State has responsibility to take care of mariculture center

info@islandpacket.comMarch 13, 2013 

Waddell Mariculture Center near Bluffton works to keep saltwater fishing, shown in this file photo, a healthy option in the Lowcountry.


If the state is going to benefit from the James M. Waddell Mariculture Center, it must pay to keep the facility in greater Bluffton from crumbling to the ground.

A $1.2 million request from the state budget is reasonable and should be supported in Columbia.

Most of it would repair and renovate a building that leaks and has hardly been updated since the center was created in 1984 as part of the Department of Natural Resources. For example, the building is lacking because it predates the widespread use of computers.

The center's role has changed over the years, but today it is in the right place at the right time to protect and enhance the state's nearly $1 billion annual economic benefit from saltwater fishing.

It sits on the Colleton River, where the stable salinity of the Port Royal Sound estuary aids in its research and protection of valuable species such as cobia, spotted sea trout, red drum and striped bass.

The center is learning more each year about how best to protect, replenish and rebuild those fish populations throughout the ACE Basin. Clean and productive waterways are vital to the reputation and economy on this special stretch of the South Carolina coastline, and the Waddell Mariculture Center must have the support it needs to meet that demand.

The center gets precious little operating money from the state budget. Much of its revenue comes from a portion of the saltwater fishing license fee, grants and donations.

Some say it is a frill or extra -- something private enterprise should fund.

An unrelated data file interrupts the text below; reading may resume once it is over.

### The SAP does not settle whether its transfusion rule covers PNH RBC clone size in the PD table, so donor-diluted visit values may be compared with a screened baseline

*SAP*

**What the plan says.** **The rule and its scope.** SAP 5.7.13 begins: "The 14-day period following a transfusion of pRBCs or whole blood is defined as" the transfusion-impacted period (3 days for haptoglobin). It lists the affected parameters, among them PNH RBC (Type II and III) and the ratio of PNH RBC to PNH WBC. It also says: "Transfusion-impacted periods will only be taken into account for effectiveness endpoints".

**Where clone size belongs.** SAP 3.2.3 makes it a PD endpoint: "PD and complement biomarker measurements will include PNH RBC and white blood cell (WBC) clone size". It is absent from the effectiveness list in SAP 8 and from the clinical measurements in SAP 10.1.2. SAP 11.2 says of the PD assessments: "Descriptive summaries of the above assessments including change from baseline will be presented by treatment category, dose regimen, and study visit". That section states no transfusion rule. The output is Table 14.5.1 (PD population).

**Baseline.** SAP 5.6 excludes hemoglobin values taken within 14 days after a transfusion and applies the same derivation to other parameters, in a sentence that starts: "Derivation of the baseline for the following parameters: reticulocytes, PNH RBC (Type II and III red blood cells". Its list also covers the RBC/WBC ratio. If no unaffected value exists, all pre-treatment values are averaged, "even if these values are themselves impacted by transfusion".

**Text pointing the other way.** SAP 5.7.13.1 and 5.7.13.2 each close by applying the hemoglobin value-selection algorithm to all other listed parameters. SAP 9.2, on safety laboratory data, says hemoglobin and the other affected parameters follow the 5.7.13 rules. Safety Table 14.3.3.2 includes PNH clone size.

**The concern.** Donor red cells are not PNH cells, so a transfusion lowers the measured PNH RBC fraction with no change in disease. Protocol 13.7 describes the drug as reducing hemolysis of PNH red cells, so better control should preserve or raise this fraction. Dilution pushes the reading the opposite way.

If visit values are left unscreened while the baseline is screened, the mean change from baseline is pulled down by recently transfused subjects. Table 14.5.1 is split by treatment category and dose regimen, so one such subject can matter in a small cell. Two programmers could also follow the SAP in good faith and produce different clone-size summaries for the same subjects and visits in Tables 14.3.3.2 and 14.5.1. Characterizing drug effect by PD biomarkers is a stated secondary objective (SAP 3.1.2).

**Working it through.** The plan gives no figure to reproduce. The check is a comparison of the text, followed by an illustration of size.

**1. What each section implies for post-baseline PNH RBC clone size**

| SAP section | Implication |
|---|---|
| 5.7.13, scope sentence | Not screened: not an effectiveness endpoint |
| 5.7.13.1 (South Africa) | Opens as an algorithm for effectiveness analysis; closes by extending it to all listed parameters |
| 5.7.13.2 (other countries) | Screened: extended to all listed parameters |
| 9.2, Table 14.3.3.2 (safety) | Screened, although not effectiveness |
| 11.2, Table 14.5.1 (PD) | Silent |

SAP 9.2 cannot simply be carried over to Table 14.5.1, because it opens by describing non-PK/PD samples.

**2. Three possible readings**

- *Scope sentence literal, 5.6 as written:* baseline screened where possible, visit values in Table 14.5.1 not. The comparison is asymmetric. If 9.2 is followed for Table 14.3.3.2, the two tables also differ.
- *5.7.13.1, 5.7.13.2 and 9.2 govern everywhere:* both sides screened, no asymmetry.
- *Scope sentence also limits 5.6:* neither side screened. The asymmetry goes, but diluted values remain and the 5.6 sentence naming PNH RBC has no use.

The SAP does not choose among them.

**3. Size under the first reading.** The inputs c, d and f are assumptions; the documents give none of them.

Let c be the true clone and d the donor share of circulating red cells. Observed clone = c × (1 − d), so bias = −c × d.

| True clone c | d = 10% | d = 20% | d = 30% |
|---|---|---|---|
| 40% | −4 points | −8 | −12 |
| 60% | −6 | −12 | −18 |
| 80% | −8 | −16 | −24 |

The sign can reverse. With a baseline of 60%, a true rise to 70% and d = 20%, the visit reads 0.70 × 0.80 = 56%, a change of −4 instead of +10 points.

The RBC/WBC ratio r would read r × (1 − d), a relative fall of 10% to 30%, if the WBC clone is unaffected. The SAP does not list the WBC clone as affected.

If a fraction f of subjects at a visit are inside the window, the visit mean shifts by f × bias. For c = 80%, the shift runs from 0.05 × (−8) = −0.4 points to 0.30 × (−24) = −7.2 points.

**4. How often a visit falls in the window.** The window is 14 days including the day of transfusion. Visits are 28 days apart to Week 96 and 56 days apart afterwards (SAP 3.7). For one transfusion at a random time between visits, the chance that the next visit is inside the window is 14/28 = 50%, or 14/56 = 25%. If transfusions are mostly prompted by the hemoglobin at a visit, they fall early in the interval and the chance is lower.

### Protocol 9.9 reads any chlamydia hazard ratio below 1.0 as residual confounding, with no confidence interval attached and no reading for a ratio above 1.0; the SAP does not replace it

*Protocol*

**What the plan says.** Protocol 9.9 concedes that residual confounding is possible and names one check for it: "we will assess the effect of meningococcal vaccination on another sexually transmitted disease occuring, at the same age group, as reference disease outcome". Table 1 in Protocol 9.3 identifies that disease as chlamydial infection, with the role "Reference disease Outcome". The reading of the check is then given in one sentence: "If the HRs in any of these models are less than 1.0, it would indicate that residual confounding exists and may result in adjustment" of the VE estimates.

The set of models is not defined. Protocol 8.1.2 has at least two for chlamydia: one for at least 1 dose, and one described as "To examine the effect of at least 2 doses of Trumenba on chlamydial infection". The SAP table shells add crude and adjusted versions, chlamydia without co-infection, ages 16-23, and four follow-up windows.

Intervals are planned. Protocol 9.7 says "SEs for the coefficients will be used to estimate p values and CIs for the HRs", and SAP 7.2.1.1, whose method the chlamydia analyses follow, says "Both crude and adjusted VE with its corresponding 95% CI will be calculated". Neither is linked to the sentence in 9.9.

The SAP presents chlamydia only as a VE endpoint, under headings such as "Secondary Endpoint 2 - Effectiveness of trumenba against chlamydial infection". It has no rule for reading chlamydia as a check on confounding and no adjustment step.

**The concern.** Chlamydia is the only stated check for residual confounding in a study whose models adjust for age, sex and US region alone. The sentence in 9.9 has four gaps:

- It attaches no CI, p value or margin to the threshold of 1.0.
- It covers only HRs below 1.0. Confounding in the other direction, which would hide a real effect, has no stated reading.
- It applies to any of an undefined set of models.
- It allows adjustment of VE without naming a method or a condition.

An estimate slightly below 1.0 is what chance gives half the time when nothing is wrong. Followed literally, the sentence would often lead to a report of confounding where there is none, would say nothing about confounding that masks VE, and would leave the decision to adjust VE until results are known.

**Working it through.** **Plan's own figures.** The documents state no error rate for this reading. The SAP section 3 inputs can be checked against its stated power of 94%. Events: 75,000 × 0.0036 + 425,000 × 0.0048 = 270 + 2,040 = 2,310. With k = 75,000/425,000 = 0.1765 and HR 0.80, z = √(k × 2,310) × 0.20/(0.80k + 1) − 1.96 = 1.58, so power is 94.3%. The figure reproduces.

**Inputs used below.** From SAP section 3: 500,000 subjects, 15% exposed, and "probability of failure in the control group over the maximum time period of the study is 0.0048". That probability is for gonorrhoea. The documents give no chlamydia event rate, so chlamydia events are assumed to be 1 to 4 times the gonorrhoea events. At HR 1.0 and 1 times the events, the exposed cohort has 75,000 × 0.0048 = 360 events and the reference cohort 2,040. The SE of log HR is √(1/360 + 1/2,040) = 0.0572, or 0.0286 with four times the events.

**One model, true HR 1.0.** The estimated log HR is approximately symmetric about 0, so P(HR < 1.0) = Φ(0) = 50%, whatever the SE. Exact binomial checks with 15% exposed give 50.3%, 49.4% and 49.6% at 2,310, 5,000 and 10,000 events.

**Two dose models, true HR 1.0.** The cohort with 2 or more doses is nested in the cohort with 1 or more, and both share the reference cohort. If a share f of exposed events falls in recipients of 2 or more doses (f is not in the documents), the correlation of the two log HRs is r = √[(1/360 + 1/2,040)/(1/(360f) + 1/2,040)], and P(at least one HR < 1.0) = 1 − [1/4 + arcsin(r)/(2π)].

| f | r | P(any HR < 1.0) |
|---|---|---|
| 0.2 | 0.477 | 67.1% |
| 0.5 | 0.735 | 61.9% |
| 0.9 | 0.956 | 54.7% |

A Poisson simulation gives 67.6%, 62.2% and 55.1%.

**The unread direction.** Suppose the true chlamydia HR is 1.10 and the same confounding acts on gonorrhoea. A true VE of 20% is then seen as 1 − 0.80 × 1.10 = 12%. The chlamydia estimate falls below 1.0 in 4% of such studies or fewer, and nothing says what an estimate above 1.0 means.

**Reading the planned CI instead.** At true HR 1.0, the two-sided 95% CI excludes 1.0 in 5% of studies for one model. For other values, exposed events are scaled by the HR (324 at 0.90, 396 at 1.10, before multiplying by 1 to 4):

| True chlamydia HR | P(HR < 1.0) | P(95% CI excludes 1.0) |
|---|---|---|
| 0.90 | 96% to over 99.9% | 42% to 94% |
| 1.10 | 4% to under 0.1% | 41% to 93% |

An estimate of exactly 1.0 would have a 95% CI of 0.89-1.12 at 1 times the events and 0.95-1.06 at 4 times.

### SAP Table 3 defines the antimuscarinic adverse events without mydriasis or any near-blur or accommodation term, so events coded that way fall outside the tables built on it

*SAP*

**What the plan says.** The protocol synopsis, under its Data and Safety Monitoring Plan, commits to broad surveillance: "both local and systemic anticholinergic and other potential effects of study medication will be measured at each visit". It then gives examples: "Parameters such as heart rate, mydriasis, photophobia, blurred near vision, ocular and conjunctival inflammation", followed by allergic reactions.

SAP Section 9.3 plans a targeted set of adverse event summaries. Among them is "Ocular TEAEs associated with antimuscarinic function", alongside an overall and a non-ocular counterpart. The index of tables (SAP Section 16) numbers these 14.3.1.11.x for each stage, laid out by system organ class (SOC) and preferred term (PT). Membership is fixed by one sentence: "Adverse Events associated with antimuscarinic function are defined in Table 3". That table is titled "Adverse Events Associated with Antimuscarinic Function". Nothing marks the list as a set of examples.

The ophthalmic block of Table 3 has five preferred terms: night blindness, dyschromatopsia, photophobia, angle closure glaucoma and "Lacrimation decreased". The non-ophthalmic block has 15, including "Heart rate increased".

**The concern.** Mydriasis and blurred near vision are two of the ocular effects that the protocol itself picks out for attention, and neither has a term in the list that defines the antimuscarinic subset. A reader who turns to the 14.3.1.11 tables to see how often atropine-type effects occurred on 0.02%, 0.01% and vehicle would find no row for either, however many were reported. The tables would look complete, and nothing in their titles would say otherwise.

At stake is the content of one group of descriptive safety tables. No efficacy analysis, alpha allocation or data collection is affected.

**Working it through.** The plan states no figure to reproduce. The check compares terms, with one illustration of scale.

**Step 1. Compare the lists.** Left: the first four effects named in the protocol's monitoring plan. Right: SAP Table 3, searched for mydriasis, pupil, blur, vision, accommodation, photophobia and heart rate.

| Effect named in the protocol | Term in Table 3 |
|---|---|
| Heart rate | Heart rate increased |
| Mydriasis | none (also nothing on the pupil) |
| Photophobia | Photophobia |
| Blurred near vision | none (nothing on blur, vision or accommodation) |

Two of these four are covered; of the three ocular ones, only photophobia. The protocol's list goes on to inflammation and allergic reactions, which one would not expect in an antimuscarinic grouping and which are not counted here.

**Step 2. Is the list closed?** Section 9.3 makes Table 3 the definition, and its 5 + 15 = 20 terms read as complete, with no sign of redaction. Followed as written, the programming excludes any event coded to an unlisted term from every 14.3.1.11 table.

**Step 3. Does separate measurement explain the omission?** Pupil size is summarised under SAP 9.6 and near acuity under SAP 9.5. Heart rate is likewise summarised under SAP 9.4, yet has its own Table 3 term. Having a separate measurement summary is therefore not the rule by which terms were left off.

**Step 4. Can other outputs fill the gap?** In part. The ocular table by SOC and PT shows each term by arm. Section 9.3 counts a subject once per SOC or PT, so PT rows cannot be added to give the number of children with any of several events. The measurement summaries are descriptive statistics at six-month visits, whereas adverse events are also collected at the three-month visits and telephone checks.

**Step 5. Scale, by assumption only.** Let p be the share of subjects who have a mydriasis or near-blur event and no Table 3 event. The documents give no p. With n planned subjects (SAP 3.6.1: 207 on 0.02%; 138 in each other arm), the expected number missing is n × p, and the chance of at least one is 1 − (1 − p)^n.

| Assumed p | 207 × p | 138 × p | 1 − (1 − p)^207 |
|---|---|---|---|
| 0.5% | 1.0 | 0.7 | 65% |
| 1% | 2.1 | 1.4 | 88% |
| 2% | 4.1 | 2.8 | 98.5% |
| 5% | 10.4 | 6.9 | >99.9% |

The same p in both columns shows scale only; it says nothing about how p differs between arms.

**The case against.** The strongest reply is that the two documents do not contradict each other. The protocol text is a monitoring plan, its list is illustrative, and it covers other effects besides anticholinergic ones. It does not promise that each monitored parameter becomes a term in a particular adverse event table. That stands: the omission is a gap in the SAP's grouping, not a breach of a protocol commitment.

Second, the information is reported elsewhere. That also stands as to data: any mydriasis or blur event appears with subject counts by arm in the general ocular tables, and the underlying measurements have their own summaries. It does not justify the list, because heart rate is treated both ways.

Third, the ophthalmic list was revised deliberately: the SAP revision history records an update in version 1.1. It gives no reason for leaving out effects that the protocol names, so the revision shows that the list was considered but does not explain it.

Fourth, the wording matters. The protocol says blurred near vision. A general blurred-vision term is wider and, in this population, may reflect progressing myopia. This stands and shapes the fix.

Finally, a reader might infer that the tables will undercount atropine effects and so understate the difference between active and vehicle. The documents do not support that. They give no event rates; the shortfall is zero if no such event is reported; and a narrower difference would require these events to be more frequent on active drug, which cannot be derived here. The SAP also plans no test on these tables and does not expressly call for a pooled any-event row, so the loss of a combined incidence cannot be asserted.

The private sector already is giving a lot. The Friends of Waddell organization set up the Waddell Fund, which is managed by the Community Foundation of the Lowcountry and helps the center buy things such as new pumps and other equipment as needed.

And healthy sportfish populations are not a frill. They are a fundamental, both economically and socially. Understanding fish is important. If the fish are healthy, so are a lot of other ingredients in our challenged environment.

Beyond that, the waterways belong to the state. It is a basic state responsibility to keep them healthy, accessible and productive. That is not a duty for the vested interests of private enterprise. The private sector can and does help, but the work of the Waddell Mariculture Center is a state responsibility and a wise investment of public funds.

Research there can help the private sector, including the study of fish production systems that could help Americans eat more seafood that is not imported.

It's past time for the state to chip in a little more to upgrade the facilities at the Waddell Mariculture Center and help the Friends of Waddell and other donors keep it afloat.

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